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Occasional correspondent Bob Stearns tells us that he has fished at Goodnews River Lodge in Alaska every year since 1981 but one. His latest trip was in August of this year when he fished with personal guide Mike Gorton for abundant silvers, Dollies and rainbows. He notes that, at other times in the season, kings, chums, sockeyes and even pinks are available to anglers.

“The guides here are very personable, knowledgeable and good company,” Stearns tells us. He also gives top marks to the camp in general. “Goodnews River Lodge is the sole permanent lodge on the Goodnews River. It is a true wilderness camp that offers fishing in the lower 15 miles up as far as the north and middle forks. The camp is located just above tidewater, which means long runs to fishing spots are not necessary. Guests sleep in two-person WeatherPort Canvas cabins mounted on wood platforms. They are comfortable, but not fancy. Bathroom facilities include showers with plenty of hot water. The main dining room is part of a very large WeatherPort with a picture window overlooking the river.”

The Goodnews has two primary advantages over similar camps in Alaska according to Stearns: “This river gets almost no floatplane traffic because most of it is too shallow to land in safely. The Goodnews is also unique in that it has reliable runs of king, silver, pink and chrome-bright chum salmon. It has these runs year after year because it empties into the Bering Sea, which is not netted by foreign fishing vessels. Also, in recent years, the native rainbows in this river system have been steadily increasing in both numbers and size.”

Stearns tells us that The Goodnews is a medium-size, shallow river, ideal for fly fishing for all species, even big king salmon (which average 25 to 30 pounds and sometimes top 50). However, he notes, The Good- news River Lodge is not just for fly fishermen; the owner also welcomes those who like to use spinfishing and light baitcasting tackle. All flies and other lures are supplied by the lodge as part of the fishing package.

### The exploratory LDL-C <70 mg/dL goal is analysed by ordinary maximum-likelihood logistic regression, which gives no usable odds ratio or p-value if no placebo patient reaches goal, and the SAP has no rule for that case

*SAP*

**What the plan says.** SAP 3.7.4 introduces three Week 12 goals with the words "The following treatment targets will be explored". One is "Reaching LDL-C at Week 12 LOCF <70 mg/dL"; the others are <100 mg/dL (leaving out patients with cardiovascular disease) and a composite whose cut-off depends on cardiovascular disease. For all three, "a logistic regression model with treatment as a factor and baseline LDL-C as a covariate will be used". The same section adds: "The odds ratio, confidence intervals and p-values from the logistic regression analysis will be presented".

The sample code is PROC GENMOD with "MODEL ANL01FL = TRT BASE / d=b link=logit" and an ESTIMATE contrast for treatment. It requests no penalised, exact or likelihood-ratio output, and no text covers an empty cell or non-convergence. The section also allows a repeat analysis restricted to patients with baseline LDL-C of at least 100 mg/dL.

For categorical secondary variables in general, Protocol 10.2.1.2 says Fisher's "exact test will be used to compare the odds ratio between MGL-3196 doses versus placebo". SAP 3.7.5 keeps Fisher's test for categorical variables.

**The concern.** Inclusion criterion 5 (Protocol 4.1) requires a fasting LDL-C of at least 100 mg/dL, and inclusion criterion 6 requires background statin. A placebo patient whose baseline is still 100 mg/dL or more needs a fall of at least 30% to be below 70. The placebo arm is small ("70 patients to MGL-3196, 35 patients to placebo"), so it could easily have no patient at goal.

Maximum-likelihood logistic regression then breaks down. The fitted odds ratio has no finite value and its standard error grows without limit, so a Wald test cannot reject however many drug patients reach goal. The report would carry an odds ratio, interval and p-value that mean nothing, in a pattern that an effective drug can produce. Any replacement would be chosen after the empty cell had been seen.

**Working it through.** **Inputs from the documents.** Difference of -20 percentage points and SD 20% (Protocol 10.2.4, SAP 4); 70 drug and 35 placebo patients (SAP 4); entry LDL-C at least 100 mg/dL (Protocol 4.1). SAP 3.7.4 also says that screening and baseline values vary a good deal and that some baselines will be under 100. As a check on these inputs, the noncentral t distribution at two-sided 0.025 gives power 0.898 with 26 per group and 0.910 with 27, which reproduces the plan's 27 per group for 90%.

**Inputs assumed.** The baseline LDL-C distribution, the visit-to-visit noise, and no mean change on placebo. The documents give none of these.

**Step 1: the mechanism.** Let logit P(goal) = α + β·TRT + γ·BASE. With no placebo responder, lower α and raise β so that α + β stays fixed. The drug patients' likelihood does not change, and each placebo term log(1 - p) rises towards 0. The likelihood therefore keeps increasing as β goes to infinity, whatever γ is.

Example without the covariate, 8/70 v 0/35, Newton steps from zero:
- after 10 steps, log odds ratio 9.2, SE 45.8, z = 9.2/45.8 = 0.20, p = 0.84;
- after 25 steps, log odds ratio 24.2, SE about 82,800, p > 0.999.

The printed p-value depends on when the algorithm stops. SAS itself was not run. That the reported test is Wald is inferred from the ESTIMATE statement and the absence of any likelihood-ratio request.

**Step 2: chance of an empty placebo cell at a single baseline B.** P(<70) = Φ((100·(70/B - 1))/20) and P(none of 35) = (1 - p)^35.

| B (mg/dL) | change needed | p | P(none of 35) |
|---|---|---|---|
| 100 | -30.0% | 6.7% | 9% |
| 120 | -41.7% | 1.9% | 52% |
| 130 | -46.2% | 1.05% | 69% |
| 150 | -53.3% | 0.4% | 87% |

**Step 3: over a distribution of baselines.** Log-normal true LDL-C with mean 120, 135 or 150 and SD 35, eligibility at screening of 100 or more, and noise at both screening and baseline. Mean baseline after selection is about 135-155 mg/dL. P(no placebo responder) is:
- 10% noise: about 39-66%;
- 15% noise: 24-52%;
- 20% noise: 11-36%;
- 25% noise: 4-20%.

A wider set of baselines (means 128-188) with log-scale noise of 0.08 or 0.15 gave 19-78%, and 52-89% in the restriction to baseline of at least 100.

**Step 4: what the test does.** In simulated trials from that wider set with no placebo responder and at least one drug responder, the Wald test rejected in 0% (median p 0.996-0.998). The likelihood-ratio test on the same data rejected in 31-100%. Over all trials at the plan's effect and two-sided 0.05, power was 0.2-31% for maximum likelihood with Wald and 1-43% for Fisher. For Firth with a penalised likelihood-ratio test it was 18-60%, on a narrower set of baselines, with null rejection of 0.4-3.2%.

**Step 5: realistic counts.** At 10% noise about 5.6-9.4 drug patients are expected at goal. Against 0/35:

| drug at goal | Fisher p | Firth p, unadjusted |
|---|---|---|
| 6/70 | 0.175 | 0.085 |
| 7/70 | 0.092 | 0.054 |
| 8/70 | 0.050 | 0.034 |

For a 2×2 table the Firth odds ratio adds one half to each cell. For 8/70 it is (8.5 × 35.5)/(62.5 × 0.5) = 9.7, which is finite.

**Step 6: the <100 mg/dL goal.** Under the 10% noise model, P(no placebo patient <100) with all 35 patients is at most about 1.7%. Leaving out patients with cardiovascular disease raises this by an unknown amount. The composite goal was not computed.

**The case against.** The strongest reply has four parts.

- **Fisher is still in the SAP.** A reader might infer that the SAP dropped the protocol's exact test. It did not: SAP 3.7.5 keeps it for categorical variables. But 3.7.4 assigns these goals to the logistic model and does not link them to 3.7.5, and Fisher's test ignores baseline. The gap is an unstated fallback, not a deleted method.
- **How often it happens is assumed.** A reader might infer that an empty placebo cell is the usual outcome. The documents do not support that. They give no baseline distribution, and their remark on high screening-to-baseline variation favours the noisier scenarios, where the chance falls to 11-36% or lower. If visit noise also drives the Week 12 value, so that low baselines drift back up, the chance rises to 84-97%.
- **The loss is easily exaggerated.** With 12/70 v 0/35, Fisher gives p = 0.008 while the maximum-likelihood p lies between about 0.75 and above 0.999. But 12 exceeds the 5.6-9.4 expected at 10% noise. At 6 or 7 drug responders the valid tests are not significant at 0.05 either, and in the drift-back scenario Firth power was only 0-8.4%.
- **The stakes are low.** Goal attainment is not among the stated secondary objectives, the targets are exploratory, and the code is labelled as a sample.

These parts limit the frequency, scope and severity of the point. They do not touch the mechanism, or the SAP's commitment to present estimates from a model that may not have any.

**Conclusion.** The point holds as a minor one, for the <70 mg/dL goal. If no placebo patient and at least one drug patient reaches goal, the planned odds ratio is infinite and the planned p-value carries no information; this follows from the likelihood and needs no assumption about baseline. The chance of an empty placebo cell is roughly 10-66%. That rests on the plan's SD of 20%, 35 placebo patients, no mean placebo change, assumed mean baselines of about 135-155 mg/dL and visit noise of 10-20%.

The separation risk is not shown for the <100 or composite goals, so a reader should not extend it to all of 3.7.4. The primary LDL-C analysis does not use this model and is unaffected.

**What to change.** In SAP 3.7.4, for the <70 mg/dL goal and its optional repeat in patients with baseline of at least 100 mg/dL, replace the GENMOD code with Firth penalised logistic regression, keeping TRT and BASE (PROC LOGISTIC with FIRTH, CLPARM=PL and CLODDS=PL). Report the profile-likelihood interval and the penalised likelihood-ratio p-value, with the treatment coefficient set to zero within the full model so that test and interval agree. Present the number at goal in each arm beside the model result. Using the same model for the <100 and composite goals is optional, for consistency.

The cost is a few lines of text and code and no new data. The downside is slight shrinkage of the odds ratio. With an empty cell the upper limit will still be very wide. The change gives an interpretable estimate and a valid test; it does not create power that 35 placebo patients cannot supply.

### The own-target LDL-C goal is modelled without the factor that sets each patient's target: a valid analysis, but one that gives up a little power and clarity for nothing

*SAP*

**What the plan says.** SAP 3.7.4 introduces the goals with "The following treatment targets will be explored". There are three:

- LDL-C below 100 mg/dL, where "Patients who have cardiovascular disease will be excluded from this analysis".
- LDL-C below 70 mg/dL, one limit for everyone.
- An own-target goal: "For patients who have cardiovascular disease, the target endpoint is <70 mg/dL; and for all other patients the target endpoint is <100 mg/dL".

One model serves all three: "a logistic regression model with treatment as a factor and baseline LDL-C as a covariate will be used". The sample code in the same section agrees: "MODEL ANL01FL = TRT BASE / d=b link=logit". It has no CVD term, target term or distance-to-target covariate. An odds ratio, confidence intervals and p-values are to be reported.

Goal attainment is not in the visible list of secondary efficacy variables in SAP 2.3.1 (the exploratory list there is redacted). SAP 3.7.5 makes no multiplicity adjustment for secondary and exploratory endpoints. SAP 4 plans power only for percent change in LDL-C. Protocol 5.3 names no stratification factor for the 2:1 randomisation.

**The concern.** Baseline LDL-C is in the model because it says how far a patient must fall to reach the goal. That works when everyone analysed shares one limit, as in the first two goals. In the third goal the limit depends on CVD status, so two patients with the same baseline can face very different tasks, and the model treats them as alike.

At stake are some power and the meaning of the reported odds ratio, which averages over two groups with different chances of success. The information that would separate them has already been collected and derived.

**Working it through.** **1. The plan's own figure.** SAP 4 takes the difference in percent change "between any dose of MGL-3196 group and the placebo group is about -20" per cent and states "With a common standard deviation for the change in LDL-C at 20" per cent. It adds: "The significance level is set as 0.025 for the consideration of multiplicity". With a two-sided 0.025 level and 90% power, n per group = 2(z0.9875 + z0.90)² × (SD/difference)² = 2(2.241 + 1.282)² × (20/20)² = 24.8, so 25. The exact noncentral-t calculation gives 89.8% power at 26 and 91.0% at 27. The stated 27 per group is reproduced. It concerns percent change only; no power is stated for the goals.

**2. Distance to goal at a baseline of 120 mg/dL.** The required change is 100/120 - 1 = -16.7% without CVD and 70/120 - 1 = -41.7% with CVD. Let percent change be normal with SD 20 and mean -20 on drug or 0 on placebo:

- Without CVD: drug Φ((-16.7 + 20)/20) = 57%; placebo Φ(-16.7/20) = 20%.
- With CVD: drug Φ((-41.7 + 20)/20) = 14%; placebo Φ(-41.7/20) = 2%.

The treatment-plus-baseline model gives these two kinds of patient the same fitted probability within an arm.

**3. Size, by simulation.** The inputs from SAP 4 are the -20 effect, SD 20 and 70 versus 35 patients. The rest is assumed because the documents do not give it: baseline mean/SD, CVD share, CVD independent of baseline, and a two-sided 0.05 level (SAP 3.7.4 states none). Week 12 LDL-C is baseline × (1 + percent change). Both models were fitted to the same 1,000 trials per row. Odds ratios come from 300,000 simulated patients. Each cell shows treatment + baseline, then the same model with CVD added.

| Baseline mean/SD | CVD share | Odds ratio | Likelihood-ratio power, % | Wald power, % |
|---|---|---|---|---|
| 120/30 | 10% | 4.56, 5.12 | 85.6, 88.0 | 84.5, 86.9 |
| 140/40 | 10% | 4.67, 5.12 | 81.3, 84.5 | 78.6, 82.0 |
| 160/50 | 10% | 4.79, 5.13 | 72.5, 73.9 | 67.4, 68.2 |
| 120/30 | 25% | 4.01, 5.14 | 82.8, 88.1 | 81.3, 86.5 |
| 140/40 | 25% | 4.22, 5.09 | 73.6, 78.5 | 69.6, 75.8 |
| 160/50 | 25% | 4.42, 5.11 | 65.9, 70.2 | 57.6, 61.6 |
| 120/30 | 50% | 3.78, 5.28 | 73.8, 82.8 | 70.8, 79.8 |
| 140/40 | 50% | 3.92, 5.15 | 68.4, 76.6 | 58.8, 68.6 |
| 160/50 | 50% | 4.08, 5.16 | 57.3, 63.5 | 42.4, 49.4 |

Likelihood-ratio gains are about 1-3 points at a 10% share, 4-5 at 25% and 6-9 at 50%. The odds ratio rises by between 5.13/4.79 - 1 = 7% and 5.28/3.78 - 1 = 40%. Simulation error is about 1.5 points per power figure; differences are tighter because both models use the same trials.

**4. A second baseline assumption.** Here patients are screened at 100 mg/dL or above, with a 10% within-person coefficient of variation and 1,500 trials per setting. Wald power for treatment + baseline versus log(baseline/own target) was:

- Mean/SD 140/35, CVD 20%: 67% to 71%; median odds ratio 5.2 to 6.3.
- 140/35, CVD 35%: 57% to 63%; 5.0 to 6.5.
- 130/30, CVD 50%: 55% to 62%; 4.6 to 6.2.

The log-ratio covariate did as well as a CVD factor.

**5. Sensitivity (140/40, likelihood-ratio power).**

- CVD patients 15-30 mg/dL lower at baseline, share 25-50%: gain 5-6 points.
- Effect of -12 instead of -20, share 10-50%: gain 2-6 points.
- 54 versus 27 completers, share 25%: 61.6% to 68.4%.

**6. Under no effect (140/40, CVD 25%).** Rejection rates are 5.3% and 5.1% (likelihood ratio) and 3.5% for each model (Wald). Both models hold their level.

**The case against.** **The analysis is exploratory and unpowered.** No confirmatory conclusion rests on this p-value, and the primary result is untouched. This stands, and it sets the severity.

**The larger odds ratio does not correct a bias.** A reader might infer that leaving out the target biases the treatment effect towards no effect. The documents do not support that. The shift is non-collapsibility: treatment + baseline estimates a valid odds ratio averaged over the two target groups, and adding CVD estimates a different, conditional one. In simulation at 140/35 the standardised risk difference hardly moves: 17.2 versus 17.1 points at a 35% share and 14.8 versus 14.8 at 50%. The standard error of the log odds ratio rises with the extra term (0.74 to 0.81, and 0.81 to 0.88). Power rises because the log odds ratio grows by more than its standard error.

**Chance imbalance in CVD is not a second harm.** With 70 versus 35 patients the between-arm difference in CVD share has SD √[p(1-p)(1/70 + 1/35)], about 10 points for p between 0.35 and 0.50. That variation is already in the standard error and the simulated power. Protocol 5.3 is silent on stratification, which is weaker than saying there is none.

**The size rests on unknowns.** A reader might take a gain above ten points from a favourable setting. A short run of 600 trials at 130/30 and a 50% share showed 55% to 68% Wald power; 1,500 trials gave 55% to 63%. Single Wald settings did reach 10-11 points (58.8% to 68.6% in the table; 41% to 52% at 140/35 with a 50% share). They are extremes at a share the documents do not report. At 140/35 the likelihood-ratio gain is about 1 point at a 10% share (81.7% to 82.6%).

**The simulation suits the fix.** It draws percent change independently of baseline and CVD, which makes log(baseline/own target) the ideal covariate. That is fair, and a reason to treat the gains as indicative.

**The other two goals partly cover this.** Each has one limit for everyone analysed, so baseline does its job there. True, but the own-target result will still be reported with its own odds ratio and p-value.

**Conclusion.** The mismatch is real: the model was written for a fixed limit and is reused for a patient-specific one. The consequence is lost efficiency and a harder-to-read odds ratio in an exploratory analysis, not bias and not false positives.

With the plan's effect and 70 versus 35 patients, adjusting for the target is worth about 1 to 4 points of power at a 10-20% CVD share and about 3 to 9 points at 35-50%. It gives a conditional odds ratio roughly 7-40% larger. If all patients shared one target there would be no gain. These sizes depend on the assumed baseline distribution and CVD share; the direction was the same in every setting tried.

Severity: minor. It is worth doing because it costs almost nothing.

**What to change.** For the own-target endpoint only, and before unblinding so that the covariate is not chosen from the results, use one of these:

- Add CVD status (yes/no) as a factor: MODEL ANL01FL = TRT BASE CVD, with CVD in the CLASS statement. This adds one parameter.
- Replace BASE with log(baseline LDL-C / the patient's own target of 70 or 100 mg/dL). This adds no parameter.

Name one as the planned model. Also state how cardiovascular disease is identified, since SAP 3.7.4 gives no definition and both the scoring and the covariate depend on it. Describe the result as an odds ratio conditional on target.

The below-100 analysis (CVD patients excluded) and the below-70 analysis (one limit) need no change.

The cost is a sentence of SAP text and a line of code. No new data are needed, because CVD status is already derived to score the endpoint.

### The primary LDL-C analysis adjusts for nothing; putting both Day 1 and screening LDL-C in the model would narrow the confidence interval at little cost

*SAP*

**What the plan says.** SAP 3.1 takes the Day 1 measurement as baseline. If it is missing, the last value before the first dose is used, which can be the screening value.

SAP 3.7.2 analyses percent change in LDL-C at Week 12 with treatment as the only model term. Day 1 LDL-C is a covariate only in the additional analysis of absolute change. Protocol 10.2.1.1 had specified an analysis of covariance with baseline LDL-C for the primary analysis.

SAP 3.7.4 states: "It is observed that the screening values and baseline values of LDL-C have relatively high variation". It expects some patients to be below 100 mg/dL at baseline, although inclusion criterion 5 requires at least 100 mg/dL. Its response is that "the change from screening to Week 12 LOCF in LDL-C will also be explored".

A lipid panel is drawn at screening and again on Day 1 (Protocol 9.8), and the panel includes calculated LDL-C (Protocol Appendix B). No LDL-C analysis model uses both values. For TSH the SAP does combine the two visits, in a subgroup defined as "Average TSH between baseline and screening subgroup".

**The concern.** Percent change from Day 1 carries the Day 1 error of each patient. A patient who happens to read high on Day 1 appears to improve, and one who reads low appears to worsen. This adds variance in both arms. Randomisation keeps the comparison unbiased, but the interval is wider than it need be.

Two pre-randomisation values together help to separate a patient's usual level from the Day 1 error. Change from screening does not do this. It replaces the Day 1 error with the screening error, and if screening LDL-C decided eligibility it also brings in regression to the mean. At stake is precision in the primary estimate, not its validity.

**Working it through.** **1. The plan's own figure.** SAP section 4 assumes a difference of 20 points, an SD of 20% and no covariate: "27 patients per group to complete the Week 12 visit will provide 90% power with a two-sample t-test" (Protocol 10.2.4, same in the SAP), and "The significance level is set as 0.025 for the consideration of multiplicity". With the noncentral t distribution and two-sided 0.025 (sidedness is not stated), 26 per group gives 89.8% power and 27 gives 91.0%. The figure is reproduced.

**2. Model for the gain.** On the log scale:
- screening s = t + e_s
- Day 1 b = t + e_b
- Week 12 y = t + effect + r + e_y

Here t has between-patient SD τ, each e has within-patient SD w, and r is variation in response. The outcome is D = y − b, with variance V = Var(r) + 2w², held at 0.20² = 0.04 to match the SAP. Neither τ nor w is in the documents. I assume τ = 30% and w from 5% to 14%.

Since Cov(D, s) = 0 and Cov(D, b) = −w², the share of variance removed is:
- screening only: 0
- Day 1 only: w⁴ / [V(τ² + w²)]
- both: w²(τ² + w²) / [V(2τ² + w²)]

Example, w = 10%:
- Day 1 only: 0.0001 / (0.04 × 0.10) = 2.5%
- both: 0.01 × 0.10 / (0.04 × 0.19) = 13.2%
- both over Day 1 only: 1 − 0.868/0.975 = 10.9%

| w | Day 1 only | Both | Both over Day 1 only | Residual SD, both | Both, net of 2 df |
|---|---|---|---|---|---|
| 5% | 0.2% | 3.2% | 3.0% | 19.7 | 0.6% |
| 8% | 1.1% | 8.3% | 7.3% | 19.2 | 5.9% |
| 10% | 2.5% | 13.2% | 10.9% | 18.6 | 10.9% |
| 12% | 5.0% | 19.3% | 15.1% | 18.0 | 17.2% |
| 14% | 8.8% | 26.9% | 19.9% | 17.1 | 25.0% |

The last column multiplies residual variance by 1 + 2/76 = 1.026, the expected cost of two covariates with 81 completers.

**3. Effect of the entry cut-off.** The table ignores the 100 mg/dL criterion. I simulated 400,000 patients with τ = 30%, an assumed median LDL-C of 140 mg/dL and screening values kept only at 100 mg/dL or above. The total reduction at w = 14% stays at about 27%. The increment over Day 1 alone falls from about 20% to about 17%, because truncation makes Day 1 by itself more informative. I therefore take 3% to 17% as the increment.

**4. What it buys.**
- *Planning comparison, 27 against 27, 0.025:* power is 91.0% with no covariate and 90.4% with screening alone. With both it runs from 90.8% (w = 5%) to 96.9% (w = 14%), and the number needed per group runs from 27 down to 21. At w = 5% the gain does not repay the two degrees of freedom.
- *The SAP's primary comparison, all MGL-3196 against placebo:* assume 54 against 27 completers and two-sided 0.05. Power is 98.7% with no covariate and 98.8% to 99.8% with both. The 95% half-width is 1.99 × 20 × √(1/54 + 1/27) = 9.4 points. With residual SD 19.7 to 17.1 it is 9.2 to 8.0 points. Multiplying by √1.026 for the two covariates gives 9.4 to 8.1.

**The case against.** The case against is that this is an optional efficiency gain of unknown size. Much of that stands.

According to Stearns, the fishing here is typically conducted with one guide per two anglers. The primary means of getting about is with a jetboat. Anglers fish directly from the boat, and they wadefish after reaching suitable stretches of the river. Stearns also notes that the lodge offers daily driftboat float trips covering just a few miles of river between breakfast and dinner time. These float trips produce a lot of fish and offer opportunities to see wildlife. “We saw bears almost every day,” he writes. “They completely ignored us, however, and posed willingly for photos.”

Stearns says the typical catch this year consisted of 20 or more silver salmon of seven to 15 pounds per angler per day, along with good rainbow (the largest measured 29½ inches) and Dolly Varden (to 27 inches). “On sunny days it was possible at times to sightcast to individual silver salmon,” he writes, likening the experience to bonefishing when silvers made their way across stretches of shallow, light-bottomed tidewater. At other times, the silvers would aggressively take poppers fished in quiet water, he says.

Stearns says he warmly recommends the Goodnews to Angling Report subscribers. “Over the years many friends have made trips here with me, and almost all have been very satisfied,” he writes. “In fact, a very large part of the camp’s business consists of repeat visitors.” He gives the cost of a seven-night, 6½-day trip as $4,200, plus $750 for the roundtrip charter flight.

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